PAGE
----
To my modern mind, there is something not just strange but scandalous about this. It shows that the rabbis of the Talmud could be at the same time geniuses of jurisprudence and men of their age, which was a pre-scientific and superstitious age. Most troubling, perhaps, is the way the rabbis never try to explain how these countless demons fit into a world picture where God is the source of all law and power. Did he create them, and if so, why? It is the taken-for-grantedness of demons and magic, the way they present no theological challenge, that seems most foreign to me in this Talmudic discussion. Perhaps I will discover a deeper treatment of the subject as I read.

Things get still more unexpected in the ensuing pages, where it is stated that God himself wears tefillin. On the scroll inside his tefillin, however, are different biblical verses from the ones in our tefillin: His bears the words, “And who is like Your people Israel, one nation in the land.” So, Israel’s tefillin contain the Shema, which praises “Adonai echad,” one God; in turn, God’s tefillin praise “goy echad,” one nation. It is a poetic idea, capturing the mutuality of the covenant, the special love that exists between God and his people.

But still, the question nags: How exactly can God wear tefillin? Can we imagine God with an arm and a forehead? The rabbis apparently could, quite literally, for in Berachot 7a we hear the story of Rabbi Yishmael ben Elisha, a high priest during the time of the Second Temple, who saw God sitting in the Temple on Yom Kippur. God asked the priest to pray for him, and when he heard the prayer, “He nodded to me with his head.”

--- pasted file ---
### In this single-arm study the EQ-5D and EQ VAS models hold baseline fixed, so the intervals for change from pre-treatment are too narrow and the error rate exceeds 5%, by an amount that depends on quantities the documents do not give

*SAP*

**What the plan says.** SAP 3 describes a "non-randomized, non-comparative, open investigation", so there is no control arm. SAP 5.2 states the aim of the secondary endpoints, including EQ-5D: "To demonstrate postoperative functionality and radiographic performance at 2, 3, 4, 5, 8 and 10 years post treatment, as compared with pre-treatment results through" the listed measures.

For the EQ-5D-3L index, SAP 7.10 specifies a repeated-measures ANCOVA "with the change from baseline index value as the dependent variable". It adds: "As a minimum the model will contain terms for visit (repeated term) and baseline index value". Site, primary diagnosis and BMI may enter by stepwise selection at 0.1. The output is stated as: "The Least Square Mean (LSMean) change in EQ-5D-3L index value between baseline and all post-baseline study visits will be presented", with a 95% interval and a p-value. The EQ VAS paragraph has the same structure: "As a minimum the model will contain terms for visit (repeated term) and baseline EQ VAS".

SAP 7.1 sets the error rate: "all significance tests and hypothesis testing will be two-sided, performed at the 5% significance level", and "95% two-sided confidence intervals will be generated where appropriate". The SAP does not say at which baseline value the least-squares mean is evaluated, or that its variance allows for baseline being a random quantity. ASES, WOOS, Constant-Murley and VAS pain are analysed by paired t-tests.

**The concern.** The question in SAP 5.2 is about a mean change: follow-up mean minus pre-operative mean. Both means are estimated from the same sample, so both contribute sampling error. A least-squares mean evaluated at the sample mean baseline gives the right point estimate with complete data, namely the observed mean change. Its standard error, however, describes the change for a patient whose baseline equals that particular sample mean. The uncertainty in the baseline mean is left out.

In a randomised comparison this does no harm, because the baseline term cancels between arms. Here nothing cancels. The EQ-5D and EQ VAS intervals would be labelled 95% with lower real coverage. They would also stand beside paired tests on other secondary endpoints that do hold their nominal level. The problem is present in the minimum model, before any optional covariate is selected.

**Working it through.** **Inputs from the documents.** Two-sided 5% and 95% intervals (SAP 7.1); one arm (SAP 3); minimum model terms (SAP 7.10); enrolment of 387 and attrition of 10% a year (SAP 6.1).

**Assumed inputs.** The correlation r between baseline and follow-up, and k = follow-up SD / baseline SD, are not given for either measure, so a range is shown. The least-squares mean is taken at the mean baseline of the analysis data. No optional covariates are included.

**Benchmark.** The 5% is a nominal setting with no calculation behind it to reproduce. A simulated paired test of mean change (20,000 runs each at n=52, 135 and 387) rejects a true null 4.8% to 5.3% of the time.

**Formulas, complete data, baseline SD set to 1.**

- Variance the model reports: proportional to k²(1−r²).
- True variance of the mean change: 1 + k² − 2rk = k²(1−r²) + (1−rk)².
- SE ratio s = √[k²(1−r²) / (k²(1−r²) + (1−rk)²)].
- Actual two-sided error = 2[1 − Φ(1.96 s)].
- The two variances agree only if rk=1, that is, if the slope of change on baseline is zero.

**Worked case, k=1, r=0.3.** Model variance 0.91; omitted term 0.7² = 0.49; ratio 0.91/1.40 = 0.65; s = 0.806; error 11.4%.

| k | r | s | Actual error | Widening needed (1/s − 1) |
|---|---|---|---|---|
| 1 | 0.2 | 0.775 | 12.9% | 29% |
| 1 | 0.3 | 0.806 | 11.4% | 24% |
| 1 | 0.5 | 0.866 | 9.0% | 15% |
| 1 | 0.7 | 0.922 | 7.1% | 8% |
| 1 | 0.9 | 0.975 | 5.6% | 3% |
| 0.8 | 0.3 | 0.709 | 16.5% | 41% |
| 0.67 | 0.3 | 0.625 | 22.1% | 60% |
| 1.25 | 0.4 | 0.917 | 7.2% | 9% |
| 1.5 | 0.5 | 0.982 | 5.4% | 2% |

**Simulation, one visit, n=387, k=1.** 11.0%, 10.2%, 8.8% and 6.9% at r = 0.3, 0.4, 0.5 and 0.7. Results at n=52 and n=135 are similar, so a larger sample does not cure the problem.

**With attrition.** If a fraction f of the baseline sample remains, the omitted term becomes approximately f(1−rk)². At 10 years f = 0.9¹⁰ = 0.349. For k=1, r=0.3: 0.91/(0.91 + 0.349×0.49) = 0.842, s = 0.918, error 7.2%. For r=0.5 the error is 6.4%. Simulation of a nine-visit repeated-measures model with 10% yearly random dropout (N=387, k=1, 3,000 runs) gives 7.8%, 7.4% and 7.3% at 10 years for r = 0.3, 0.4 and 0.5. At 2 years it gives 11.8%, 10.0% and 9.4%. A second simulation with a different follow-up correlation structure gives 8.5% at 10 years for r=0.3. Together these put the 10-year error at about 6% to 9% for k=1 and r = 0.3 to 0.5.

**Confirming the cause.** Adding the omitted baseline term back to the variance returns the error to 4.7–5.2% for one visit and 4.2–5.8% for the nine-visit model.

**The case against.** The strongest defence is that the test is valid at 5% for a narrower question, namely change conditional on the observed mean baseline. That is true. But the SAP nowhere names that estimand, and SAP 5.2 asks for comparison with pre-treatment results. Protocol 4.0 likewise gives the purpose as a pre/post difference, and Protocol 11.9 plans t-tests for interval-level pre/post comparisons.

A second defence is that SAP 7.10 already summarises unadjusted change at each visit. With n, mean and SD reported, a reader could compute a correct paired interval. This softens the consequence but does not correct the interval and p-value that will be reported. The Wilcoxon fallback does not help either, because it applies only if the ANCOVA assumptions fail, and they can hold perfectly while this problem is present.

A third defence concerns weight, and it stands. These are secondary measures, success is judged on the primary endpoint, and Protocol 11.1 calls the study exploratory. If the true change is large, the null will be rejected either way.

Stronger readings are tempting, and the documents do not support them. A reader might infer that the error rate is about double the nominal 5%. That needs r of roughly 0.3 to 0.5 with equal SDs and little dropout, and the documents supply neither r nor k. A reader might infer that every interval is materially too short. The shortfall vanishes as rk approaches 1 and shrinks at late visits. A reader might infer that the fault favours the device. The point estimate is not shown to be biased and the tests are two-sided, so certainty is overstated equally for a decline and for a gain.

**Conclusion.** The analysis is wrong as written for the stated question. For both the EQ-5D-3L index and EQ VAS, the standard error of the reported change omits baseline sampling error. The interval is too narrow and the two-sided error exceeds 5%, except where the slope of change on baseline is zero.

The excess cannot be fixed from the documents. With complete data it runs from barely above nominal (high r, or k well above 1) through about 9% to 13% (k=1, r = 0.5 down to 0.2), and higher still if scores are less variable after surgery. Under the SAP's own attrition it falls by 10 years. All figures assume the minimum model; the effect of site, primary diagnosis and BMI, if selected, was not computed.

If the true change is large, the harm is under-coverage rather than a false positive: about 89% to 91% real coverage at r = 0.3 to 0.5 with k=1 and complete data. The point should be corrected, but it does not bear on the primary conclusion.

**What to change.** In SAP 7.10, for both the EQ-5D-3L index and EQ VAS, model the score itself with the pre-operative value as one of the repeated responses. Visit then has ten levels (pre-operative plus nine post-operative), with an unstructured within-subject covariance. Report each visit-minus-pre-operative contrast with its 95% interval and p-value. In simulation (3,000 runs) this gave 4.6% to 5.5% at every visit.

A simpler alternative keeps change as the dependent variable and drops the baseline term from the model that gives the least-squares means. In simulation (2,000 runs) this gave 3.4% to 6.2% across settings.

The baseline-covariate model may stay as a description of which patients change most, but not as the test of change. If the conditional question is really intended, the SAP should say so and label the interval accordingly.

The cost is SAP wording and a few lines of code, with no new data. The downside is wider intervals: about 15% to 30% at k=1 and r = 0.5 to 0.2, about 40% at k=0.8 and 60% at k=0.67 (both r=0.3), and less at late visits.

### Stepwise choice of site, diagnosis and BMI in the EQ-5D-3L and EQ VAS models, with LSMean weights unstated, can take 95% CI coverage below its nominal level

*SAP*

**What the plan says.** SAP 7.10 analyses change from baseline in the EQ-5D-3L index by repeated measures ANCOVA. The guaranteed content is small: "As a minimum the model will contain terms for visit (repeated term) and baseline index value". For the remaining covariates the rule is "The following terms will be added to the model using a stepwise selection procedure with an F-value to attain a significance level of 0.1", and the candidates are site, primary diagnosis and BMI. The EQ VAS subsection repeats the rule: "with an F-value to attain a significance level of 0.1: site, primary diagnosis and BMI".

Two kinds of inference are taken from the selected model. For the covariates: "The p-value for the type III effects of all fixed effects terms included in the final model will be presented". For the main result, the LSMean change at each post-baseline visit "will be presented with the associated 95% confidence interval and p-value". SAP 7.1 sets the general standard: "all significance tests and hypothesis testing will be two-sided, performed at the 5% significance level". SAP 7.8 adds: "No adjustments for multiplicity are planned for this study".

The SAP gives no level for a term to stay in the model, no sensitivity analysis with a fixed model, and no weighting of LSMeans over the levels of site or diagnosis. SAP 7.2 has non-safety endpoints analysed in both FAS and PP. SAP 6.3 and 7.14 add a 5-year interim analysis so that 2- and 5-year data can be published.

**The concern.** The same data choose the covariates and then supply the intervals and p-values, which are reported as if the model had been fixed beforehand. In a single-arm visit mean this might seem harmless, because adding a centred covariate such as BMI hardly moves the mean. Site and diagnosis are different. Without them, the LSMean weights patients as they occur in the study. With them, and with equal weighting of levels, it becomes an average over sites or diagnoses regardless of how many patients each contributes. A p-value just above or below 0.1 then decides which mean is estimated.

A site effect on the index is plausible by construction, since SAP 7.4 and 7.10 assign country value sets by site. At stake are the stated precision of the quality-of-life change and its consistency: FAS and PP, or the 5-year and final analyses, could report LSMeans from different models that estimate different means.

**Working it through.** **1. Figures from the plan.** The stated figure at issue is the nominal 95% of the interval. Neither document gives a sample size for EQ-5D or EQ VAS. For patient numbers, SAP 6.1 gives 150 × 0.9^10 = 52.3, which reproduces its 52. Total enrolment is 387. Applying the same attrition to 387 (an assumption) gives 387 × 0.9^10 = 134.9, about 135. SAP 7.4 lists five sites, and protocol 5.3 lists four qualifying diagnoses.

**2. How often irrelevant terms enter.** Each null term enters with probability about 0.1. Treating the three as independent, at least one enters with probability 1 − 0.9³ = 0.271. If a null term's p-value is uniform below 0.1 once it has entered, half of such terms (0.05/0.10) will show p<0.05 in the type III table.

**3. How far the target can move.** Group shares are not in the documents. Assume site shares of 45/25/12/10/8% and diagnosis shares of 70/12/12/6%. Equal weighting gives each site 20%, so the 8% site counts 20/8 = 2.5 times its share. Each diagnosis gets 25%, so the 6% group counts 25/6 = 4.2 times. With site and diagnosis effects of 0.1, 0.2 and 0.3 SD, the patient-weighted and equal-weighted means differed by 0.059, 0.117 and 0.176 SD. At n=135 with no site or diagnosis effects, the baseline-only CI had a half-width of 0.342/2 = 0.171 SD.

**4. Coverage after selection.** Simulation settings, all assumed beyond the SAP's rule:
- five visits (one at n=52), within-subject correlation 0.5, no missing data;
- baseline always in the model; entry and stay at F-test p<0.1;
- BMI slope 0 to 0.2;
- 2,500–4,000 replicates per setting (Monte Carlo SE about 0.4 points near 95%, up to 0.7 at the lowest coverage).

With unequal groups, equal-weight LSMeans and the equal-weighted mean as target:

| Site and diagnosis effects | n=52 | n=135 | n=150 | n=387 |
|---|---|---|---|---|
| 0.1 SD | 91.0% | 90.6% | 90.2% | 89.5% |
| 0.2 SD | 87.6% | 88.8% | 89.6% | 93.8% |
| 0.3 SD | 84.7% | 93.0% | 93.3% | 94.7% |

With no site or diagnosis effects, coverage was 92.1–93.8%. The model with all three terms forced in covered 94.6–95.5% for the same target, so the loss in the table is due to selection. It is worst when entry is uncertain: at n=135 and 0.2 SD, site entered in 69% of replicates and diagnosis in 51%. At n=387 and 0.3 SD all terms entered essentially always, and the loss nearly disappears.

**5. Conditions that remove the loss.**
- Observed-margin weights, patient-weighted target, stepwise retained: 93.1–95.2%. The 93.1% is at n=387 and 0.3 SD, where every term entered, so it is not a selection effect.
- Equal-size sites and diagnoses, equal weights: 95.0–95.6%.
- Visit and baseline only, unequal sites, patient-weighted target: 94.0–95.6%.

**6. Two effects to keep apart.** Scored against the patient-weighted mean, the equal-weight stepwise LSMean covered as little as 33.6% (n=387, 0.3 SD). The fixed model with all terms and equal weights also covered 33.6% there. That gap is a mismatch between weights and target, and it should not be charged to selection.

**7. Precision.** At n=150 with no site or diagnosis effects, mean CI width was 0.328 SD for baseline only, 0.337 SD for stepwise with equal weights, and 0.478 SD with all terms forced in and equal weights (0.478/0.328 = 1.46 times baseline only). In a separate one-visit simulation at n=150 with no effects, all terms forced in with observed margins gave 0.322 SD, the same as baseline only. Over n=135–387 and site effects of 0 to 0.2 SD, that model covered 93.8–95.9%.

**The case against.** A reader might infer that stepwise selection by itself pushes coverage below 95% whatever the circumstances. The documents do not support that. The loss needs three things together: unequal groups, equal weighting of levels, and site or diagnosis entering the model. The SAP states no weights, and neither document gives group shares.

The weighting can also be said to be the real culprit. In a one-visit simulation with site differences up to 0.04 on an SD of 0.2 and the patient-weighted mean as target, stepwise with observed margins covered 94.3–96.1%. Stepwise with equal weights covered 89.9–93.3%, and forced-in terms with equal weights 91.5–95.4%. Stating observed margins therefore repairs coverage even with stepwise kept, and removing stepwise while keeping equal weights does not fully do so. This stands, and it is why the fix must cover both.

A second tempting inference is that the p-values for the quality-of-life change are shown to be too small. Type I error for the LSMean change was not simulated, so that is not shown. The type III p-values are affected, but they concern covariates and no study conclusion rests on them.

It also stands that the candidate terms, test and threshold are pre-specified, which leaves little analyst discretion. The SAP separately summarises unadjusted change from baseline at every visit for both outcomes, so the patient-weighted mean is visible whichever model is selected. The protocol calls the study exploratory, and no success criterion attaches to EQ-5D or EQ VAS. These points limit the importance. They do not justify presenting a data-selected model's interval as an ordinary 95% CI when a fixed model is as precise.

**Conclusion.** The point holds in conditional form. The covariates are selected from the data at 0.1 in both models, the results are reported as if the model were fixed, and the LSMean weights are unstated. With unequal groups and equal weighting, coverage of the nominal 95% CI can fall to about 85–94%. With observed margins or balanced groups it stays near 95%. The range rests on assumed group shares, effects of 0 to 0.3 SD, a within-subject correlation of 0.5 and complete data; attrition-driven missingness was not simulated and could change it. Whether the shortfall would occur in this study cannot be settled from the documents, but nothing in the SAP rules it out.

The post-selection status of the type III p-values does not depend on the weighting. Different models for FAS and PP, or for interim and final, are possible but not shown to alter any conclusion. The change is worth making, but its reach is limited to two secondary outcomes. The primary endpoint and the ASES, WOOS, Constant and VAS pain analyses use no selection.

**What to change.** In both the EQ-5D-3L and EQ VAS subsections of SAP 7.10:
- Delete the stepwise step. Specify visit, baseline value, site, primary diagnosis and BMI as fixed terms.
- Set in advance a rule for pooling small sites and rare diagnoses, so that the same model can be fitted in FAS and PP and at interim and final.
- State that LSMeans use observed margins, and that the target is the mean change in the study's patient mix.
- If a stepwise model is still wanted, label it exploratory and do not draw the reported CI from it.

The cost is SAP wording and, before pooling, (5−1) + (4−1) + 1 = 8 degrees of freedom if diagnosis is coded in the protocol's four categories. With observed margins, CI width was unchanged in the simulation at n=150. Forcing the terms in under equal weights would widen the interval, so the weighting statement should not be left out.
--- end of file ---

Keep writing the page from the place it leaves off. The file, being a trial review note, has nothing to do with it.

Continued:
This direct anthropomorphizing of God clearly troubled later commentators. “It is, of course, impossible to see God optically,” write the editors of the Schottenstein Talmud; they cite the 9th-century sage Saadia Gaon, who rather anxiously explained that what Yishmael saw was simply a great light. But how can a light nod its head? This seems like apologetics after the fact; none of the voices we hear in the Gemara itself object to the literal accuracy of Yishmael’s story.

But here, again, it is possible to resist one part of a Talmudic story while being drawn to another part. For the substance of Yishmael’s prayer displays an acute knowledge of God’s difficult temperament, as we see it in the Bible: “May it be your will that your mercy conquer your anger, and that your mercy overcome your sterner attributes, and that you behave toward your children with the attribute of mercy, and that for their sake you go beyond the boundary of judgment.” God, it seems, needs our help or encouragement to control his anger. There is something very appealing, in a post-religious age, about the idea that God needs our blessings as much as we need his.


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Adam Kirsch is a poet and literary critic, whose books include The People and the Books: 18 Classics of Jewish Literature.

Adam Kirsch is a poet and literary critic, whose books include The People and the Books: 18 Classics of Jewish Literature.